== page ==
.vue files, it shows framework users how to structure files and includes all of the required pieces. The Webpack based build system does the work to compile the project and serve it up in a state where changes are automatically reloaded to visualize code changes.
Because it's a full-featured project, those familiar with other frameworks can make connections to how they worked with other frameworks in the past. This builds curiosity. "What's different here?" "I wonder how Vue handles that issue..." "I've never heard of this feature..." These questions will drive more learning.
Here's an interactive example of a simple loading bar that I added to a basic Vue template project:
By having all of the code for a component in one
.vue file, it's easy to see everything at once and to quickly debug and iterate on components. CodeSandbox is great for prototyping out from the
vue-cli base configuration without having to actually install anything locally and it provides a great way to share code.
Here are some things I've found interesting that may ignite further curiosity:
Standard Files using a CDN import
Once this script is added as an import it's easy to start using it as
Vue now exists on the global namespace. Here's a simple example of how it's used at its most basic:
The Vue docs have a good reference for what's going on here. I used CodePen to create this example and CodePen actually uses a CDN to import Vue.
This direct application against a problem is a great way to use that curiosity to learn. When going to the Vue docs later, there are now connections that can be built upon to start discovering more functionality that Vue offers.
Here's a simple HTML and CSS sidemenu prototype that could be expanded:
To start going much farther, I'd need to start manipulating the DOM directly or actually creating multiple pages that can be linked together. To handle links I'd need to stop using this CodePen and move off to a local copy where I can define multiple HTML files to use. There isn't a big problem with doing that, but Vue can help this prototype expand its functionality quickly.
Now the sidemenu is clickable and the page displays differently depending on what was clicked. The developer is able to iteratively learn and hook into parts of Vue's functionality to handle problems as they arise. By focusing on utilizing Vue as a helper rather than the core of the application, it becomes much more approachable. Being more approachable makes learning easier because it doesn't seem like such a great challenge to overcome.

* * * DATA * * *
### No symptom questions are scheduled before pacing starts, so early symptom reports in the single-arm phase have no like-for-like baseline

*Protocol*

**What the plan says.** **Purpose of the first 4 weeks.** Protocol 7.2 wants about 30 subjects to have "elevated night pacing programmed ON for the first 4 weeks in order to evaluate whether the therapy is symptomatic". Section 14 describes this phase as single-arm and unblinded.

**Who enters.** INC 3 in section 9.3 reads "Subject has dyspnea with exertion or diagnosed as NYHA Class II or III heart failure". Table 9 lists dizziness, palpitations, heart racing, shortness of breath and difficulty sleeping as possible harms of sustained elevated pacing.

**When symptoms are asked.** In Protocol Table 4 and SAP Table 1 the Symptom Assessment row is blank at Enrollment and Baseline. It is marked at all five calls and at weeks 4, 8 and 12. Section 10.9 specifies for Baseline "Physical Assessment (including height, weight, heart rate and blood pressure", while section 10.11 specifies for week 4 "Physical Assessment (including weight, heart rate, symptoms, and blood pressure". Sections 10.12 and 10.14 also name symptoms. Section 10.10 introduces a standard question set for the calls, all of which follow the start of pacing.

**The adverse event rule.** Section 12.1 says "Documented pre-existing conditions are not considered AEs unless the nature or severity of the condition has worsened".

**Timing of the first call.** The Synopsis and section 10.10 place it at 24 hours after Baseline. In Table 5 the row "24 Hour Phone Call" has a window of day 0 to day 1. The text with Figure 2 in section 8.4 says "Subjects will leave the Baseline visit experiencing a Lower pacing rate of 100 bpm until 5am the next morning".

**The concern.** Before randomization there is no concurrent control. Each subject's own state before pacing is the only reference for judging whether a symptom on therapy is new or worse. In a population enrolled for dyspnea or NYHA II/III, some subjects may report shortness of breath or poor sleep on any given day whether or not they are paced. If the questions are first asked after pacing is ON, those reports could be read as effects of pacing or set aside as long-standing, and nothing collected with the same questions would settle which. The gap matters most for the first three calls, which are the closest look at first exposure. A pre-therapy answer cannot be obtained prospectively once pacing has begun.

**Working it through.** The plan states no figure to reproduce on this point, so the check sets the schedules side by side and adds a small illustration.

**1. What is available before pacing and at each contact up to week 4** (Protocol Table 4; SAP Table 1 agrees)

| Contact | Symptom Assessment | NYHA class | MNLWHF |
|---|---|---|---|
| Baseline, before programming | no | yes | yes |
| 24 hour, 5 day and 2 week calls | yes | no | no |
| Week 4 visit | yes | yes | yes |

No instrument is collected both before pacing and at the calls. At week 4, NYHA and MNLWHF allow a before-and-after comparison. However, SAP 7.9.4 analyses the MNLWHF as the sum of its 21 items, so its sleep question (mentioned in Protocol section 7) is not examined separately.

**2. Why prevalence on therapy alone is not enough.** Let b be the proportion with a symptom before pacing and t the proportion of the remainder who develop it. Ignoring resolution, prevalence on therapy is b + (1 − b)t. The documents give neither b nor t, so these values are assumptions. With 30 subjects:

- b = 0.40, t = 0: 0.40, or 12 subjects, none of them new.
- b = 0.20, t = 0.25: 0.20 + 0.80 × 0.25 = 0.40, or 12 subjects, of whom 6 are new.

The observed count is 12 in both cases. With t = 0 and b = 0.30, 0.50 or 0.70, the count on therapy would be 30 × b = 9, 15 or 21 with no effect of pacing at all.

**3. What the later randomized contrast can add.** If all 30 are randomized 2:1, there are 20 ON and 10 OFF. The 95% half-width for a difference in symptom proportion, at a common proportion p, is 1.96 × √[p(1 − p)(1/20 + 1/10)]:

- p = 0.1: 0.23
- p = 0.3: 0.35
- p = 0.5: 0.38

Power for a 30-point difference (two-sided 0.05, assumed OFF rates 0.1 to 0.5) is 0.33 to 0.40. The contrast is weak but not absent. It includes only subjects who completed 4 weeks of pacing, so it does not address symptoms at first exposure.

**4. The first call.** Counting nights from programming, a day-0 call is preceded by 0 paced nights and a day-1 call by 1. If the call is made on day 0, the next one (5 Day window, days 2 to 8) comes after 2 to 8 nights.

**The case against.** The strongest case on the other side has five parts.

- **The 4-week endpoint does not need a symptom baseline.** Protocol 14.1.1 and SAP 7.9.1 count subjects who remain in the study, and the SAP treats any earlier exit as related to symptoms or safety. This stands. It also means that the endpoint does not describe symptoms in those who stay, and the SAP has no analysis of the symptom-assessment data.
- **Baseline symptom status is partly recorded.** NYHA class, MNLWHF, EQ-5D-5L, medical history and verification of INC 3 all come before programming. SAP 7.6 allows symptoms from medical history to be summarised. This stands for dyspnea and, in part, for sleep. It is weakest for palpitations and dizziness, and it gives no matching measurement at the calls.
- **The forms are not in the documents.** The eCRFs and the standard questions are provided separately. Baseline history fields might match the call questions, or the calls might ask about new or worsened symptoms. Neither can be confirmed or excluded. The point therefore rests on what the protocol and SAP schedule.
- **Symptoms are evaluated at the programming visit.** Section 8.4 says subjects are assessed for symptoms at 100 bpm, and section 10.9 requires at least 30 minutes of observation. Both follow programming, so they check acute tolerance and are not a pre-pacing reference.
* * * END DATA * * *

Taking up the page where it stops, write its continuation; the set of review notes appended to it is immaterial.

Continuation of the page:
Working off of a CDN can limit developers when it's time to ship to production. Having a CDN dependency can be a security vulnerability and the application will be slowed down by having to download the
Setup a Typed Vue Environment
TypeScript typings help developers grow an understanding of a new API organically. By having access to method definitions and the attached docs they can more easily grow an understanding while developing. By being able to see the types involved and by utilizing static type checking, it is also easier to find errors and refactor code. Seeing a new method in the auto-complete list could encourage investigation or perhaps encourage developers to dive into the Vue source code to better understand just what the API is providing.
Vue ships with support for TypeScript 2.6+ typings in its core libraries (
vuex). Also, the upcoming
@vue/cli v3 will fully support TypeScript based projects out of the box moving forward. Until then, developers can rely on community projects or a few custom tweaks to get started quickly. Here's an example of TypeScript enabled on a simple
vue-cli application via
It's nice to be able to make just a few changes to enable types. The CLI does a great job of allowing script tags to be flexible by simply adding
lang="ts". This functionality is made possible by the
vue-loader handling all of the magic in the
To take full advantage of the typings it's important to use an editor that provides good support for bindings. A good choice is Visual Studio Code which has great TypeScript support out of the box. Additionally, the plugin Vetur is handy for enabling Vue specific language features within the editor.
With a great environment setup and a few simple configurations to setup TypeScript, developers are ready to start exploring the API with types organically. I'll leave you with a few additions for type-savy developers who are interested in more aspects of Vue: